Crisp wines with citrus flavours, such as Pinot Grigio, Sauvignon Blanc, Unoaked Chardonnay and Riesling, are excellent with Fish and Chips. In addition, Sparkling Wine and Dry Rosé are lovely with Fish and Chips as well!
Italian Pinot Grigio is a very popular white wine that you’ll easily be able to find by the glass in any pub or restaurant serving Fish & Chips. Pinot Grigio is so ubiquitous as it’s the Coors Lite of the wine world. Mild in flavour, Pinot Grigio serves up subtle flavours of lime, lemon, pear, apple and bitter almond. Because Pinot Grigio is so light, it’s not going to weigh you down should you decide to have Fish and Chips as a Friday Lunch or on a Good Friday afternoon.
What makes Pinot Grigio so good with Fish and Chips is that the zesty acidity of the wine washes the greasiness of the battered Fish away, allowing all the tender fish flavours and textures to shine through. If you find Pinot Grigio too light, go for a Pinot Gris if you can find it. Pinot Gris has bolder flavours but will lack some of that zippy acidity that Pinot Grigio delivers.
Picpoul de Pinet and Fish & Chips Pairing
Picpoul de Pinet is a white wine from the Languedoc-Roussillon region in southern France. Made from the Picpoul grape, this wine is crisp and refreshing with bright acidity, subtle minerality, and notes of citrus and green apple. It is often described as the perfect wine to enjoy on a warm summer day, and it pairs exceptionally well with deep-fried seafood due to its high acidity and mineral character.
Fish and chips, a quintessential British dish, is a classic pairing for Picpoul de Pinet. The wine’s bright acidity and crispness cut through the rich and oily flavours of the battered Fish, while its mineral notes complement the saltiness of the chips. The wine’s citrus and green apple notes also enhance the flavours of the tartar sauce and malt vinegar that are typically served with the dish. Overall, the refreshing and vibrant qualities of Picpoul de Pinet make it a great choice for enhancing the flavours of Fish and chips, and it is a must-try for any seafood lover.
Picpoul translates to “stings the lip,” which is rather fitting due to the wine’s high acidity and bone-dry body. Picpoul de Pinet is also not an easy wine to hunt down, and I only mention it for those of you who want something different. Acceptable substations for Picpoul de Pinet would be a dry Riesling or Sauvignon Blanc for pairing with Fish and chips.
Rosé wine with Pub Style Fish & Chips
The acidity and fruitiness of Rosé wine make it an ideal pairing for fried Fish, which can be a heavy and greasy dish. The crisp and refreshing quality of rosé wine cuts through the oiliness of the Fish and helps cleanse the palate after each bite. The fruitiness of the wine also complements the mild flavour of the Fish, enhancing its natural sweetness and making it taste even more delicious.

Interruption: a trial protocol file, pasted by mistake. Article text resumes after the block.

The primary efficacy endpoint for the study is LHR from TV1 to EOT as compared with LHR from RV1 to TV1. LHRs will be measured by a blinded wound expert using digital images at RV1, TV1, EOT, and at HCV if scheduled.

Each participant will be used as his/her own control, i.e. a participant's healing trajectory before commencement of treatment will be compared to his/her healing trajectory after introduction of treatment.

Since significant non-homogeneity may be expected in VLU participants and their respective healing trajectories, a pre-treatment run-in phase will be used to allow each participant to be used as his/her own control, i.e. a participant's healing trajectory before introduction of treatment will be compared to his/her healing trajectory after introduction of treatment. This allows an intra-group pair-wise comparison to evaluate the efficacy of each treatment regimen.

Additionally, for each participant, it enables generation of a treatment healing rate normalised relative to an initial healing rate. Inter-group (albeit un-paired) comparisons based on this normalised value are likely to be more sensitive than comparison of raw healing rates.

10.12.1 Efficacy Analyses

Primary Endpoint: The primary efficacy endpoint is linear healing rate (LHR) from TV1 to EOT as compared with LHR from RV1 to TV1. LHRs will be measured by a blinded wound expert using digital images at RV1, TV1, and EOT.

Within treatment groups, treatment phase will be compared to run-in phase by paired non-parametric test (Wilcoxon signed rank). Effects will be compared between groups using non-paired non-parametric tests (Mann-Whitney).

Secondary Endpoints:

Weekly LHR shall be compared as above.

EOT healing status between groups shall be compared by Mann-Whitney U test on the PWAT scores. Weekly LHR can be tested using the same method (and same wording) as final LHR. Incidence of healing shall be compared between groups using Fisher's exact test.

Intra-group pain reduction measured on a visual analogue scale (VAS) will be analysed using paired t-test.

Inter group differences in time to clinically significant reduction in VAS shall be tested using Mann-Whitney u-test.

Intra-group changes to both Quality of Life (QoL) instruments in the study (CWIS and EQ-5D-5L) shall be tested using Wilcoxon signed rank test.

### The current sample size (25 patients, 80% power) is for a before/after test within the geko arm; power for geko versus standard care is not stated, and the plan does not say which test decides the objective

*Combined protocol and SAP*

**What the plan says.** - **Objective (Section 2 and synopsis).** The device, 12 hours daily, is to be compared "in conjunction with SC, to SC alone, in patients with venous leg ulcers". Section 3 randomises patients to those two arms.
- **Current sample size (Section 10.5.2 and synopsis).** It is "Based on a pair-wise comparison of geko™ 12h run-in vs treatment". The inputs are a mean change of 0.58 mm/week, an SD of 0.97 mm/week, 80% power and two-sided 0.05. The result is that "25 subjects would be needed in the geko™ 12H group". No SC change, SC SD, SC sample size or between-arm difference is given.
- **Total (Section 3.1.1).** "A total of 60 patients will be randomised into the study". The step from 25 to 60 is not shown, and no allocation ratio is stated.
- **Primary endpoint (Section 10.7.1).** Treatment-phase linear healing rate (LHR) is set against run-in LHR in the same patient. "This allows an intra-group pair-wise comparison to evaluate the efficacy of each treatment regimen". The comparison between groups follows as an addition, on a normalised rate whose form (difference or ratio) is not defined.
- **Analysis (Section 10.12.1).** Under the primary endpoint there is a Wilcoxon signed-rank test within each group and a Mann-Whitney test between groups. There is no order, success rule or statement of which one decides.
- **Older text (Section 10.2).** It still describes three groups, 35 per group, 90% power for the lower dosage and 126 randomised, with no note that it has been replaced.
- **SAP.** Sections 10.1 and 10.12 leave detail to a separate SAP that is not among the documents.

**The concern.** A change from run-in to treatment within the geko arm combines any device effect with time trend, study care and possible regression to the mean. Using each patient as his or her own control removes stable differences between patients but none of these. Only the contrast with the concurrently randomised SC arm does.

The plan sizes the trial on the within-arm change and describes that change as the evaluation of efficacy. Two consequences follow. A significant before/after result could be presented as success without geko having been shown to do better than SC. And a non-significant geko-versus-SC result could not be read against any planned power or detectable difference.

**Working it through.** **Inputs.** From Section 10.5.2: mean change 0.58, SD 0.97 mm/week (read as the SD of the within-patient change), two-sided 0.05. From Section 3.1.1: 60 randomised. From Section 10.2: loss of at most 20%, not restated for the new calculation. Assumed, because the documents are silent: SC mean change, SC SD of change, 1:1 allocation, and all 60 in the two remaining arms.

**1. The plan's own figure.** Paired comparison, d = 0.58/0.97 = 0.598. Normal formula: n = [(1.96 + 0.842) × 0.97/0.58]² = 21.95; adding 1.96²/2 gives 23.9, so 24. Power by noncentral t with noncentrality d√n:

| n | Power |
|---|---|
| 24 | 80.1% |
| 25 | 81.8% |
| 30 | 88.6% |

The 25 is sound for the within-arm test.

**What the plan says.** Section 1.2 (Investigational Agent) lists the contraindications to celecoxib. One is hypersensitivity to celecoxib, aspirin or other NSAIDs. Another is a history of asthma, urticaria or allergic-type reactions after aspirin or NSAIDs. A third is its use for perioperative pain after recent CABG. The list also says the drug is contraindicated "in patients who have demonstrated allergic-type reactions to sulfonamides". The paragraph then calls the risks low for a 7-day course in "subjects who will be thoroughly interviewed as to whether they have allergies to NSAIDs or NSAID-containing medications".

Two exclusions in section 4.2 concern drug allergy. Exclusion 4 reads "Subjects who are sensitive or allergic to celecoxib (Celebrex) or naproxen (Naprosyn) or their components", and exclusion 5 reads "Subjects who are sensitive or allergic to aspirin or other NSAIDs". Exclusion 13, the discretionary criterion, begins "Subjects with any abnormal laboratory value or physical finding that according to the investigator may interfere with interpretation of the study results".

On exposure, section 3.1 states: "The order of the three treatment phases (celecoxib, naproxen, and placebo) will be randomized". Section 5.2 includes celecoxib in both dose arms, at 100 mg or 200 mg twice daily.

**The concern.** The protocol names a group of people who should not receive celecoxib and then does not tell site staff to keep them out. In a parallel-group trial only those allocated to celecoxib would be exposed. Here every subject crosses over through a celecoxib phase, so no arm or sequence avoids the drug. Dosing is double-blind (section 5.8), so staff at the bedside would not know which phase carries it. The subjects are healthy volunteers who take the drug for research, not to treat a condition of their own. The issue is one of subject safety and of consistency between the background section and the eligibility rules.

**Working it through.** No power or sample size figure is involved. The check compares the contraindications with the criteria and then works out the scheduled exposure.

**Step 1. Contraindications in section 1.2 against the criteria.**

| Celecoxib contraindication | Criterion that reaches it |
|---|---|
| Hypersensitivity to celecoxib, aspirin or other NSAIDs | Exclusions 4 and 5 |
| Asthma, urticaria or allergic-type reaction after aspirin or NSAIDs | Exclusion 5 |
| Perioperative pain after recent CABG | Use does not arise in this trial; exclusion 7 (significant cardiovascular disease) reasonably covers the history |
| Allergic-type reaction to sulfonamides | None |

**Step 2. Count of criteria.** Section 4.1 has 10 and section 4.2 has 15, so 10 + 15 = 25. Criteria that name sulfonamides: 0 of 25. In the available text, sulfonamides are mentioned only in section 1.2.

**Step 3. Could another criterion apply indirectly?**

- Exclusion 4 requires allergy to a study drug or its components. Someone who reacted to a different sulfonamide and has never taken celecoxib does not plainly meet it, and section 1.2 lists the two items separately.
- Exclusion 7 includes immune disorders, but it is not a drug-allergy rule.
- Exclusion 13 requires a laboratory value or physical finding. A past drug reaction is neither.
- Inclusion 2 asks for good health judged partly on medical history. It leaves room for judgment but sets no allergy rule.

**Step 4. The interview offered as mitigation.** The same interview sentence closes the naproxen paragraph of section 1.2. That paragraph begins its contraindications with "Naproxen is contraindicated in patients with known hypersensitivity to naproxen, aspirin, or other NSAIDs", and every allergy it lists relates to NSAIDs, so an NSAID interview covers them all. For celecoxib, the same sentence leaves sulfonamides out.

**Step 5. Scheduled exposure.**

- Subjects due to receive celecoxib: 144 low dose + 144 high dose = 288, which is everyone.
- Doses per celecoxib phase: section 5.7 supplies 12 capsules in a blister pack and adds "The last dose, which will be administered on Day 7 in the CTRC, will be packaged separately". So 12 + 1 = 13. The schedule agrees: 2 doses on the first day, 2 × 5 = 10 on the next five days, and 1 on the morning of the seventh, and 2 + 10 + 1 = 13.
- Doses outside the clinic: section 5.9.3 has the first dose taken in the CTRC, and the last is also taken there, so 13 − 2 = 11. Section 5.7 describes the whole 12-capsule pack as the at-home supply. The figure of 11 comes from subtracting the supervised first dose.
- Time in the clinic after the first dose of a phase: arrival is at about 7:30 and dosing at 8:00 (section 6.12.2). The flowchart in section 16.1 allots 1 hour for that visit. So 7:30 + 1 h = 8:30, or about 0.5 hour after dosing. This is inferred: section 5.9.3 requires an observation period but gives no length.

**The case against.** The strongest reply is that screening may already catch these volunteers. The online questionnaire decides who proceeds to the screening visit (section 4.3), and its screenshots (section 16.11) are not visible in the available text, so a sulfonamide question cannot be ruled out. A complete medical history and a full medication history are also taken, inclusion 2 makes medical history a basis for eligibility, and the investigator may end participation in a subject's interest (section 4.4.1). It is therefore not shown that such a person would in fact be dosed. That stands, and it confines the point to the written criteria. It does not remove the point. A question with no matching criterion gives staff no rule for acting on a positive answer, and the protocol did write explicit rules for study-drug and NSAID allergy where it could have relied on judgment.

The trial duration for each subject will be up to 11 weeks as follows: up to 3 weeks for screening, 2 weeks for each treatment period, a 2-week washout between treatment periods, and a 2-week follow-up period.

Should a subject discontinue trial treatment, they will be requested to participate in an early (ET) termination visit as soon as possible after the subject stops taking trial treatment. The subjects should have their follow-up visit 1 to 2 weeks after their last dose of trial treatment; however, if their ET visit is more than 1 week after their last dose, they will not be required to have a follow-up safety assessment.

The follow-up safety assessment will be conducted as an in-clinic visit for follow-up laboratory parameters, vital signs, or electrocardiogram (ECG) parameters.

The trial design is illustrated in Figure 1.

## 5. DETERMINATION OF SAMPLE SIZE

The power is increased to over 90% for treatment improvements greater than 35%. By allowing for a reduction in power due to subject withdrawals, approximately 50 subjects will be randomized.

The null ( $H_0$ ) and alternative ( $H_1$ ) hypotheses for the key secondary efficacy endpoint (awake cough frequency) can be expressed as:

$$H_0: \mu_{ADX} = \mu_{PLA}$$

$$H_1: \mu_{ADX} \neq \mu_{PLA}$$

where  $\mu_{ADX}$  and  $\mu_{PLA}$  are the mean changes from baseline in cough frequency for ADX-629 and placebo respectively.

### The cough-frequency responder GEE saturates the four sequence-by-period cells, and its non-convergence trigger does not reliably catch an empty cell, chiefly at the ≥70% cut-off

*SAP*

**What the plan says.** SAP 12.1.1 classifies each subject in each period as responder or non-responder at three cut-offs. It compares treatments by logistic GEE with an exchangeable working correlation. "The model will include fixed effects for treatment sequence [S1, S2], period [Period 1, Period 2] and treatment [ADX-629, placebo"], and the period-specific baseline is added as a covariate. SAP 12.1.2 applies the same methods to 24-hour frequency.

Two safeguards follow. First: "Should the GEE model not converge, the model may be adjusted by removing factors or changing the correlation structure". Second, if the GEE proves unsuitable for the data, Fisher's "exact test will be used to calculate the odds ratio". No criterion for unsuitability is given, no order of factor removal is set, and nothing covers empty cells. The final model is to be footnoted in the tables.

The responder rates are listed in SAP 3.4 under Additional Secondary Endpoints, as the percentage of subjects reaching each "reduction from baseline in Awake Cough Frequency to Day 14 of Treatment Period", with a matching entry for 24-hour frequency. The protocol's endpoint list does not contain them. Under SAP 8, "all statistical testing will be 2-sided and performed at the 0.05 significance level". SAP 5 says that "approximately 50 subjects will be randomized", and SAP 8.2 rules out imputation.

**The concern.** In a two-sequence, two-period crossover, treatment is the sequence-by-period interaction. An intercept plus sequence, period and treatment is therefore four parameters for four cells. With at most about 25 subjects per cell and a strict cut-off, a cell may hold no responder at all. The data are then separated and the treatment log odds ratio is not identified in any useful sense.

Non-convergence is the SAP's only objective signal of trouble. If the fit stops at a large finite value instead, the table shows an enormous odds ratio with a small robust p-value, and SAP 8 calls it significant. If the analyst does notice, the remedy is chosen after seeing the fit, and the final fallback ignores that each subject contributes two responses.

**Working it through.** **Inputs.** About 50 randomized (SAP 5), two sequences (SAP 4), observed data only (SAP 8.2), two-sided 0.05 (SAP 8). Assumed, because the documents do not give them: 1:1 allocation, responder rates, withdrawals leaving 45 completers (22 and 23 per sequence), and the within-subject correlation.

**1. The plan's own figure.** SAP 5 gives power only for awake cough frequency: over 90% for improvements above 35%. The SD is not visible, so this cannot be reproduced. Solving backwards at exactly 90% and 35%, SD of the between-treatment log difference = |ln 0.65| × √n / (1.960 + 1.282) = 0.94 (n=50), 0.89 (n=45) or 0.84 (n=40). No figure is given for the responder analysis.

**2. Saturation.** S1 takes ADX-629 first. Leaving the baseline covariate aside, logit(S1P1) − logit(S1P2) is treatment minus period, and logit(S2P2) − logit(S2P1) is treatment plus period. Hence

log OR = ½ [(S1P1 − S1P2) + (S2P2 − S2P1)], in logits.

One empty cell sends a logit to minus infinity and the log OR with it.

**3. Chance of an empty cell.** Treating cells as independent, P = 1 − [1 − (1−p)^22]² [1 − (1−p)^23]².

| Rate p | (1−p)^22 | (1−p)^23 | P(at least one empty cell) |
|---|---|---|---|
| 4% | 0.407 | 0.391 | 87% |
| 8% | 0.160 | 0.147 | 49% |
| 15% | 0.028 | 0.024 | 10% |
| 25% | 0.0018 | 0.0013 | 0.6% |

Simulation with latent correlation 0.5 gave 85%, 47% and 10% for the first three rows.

Moreover, the light and fruity notes of rosé wine also pair well with the tanginess of the vinegar that is typically served with Fish and Chips, creating a perfect balance of flavours. Overall, rosé wine is a versatile and delicious option to pair with Fish and Chips, making it a great choice for a casual and relaxed meal.
Cava Paired with Fish & Chips
Cava is a Spanish sparkling wine known for its crisp acidity, effervescence, and bright fruit flavours, making it an excellent pairing for various dishes, including Fish and Chips.
The crisp acidity of Cava helps cut through the fried Fish’s richness, while its effervescence helps cleanse the palate after each bite. The wine’s bright fruit flavours, such as green apple, pear, and citrus, complement the flavours of the Fish and Chips, enhancing their natural sweetness and making them taste even more delicious. In addition, Cava’s toasty, mineral and yeasty flavours complement the salt, fat, and heavy carbs of both the deep-fried Fish & Chips.
The majority of Sparkling wines will pair exceptionally well with Fish and Chips, however, you might not find it served by the glass at a pub. Thus, I’d say Cava is more appropriate for takeout Fish and Chips.
Unoaked Chardonnay and Fish and Chips Pairing
Unoaked chardonnay is a type of chardonnay wine that is not aged in oak barrels, resulting in a wine that is lighter and crisper in style than its oaked counterpart. This wine is known for its bright acidity, crispness, and fresh fruit flavours, which make it an excellent pairing for a wide range of seafood dishes, including Fish and chips.
The acidity and crispness of unoaked chardonnay help cut through the richness of the fried Fish, while the fresh fruit flavours complement the flavours of the dish. The wine’s citrus notes, in particular, pair well with the tartar sauce and lemon wedges often served with Fish and Chips, enhancing the dish’s overall flavour.
Furthermore, unoaked chardonnay is an excellent choice for those who prefer a lighter and less oaky style of wine. Its bright and fresh character makes it a refreshing and easy-to-drink wine, which is perfect for a casual meal like Fish and Chips.